Coronavirus is likely to bring a “temporary disruption” to the UK economy the Chancellor Rishi Sunak said as he delivered his Budget on Wednesday.
The number of coronavirus cases in the UK reached 460 on Wednesday, with an eighth person confirmed to have died after contracting the virus. The chancellor is suspending business rates for many firms in England, extending sick pay and boosting NHS funding, reports the BBC.
At this year's Sohn Investment Conference, Dan Sundheim, the founder and CIO of D1 Capital Partners, spoke with John Collison, the co-founder of Stripe. Q1 2021 hedge fund letters, conferences and more D1 manages $20 billion. Of this, $10 billion is invested in fast-growing private businesses such as Stripe. Stripe is currently valued at around Read More
A Temporary Coronavirus Loan Scheme
Rebecca Jenkins, RJEN CEO comments:
It is very encouraging to see the British Govt reacting swiftly to the potential effects that Covid-19 can have on businesses. With close to 6 million SME businesses in the UK, the effects could be substantial to the UK economy. Access to a temporary coronavirus loan scheme to rebate the cost of statutory sick pay for employees with the disease is a good initiative. It demonstrates how important SMEs are to the UK economy.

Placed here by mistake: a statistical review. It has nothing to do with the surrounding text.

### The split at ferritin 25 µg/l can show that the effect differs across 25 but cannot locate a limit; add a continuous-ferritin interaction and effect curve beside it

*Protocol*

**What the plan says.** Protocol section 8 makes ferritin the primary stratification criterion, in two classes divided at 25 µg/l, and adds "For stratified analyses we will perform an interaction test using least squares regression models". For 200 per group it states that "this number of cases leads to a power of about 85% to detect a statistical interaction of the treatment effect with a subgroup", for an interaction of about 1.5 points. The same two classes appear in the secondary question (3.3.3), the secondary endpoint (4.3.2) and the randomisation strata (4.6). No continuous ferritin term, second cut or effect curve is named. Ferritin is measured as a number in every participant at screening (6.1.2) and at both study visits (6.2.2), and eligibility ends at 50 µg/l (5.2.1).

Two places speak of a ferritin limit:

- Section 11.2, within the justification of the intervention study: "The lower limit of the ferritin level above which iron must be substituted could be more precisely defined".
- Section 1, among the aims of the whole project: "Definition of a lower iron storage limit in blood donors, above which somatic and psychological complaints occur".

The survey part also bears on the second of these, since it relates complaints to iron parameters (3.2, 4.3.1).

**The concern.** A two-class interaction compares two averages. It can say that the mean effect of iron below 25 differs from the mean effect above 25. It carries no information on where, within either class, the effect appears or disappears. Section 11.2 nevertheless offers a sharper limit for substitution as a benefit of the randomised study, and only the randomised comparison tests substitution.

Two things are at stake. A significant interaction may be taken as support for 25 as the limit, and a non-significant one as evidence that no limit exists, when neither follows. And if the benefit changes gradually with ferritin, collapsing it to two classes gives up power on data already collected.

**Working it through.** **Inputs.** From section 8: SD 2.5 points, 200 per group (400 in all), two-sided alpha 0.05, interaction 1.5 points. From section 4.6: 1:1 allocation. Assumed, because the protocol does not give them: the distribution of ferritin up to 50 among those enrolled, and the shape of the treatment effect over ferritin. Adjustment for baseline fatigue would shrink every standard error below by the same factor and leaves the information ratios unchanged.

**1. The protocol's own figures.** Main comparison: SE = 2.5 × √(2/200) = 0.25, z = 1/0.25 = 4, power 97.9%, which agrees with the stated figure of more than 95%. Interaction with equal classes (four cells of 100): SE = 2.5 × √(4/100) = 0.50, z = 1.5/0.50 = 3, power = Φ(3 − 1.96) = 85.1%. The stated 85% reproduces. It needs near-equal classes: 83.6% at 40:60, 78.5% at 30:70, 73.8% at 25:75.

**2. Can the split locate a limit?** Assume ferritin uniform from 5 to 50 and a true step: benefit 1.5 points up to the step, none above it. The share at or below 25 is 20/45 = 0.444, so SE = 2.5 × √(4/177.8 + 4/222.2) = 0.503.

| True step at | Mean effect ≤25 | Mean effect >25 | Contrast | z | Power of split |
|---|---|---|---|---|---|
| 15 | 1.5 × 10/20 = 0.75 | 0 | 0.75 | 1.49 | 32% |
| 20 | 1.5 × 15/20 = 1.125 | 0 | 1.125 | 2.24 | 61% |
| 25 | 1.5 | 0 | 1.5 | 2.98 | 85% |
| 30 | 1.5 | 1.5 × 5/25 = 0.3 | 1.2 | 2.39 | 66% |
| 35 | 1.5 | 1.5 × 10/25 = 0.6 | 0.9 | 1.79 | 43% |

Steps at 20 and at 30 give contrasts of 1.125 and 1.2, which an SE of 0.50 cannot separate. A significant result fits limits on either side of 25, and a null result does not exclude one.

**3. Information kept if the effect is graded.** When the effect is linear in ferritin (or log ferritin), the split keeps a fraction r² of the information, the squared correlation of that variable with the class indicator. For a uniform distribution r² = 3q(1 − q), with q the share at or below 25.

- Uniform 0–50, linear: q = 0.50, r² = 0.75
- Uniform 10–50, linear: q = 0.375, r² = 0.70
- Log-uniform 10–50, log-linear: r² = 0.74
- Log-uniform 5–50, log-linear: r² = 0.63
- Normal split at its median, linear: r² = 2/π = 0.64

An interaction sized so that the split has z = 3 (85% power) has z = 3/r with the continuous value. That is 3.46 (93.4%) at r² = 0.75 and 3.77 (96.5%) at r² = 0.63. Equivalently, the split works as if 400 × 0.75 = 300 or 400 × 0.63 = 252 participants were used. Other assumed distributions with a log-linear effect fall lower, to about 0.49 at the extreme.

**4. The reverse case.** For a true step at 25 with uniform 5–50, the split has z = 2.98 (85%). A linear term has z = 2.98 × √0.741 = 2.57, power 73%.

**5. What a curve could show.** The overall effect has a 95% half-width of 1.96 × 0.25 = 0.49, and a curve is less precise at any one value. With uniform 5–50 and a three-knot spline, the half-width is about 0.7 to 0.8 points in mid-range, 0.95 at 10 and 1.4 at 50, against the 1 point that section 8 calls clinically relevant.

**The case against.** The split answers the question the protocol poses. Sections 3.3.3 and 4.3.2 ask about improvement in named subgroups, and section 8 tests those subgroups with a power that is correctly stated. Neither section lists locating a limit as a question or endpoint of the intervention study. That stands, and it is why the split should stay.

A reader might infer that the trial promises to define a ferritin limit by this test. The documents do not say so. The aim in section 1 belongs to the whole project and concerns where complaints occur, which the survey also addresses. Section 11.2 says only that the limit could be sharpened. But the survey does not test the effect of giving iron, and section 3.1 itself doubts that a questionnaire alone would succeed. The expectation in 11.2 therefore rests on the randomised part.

However, it will be important that access to the loan scheme is easily accessible and not a burden to already stretched business resources. Rebecca Jenkins who works as a business growth consultant is concerned about how it will impact SME’s whose services rely on people, for example, in the logistics sector. There is already a shortage of drivers and warehouse staff; according to the Road Haulage Association, this stands at between 45,000 to 50,000.
With the virus now being classed as a pandemic by the World Health Organisation, it is feasible that our everyday expectations of next day delivery and quick stock replenishment will come under severe pressure. “During this unprecedented time, we all have to live with a different set of expectations about delivery times”. Individual stockpiling of essential items isn’t the answer and has to be resisted as this only puts additional strain on the supply chain.
About Rebecca Jenkins
Rebecca Jenkins works with businesses large and small to develop their business and sales strategy and expand their competitive edge. Using her five step VITAL methodology, she also works with ambitious sales and account management teams to achieve transformational results. Her latest book is 'Winning Big in Sales'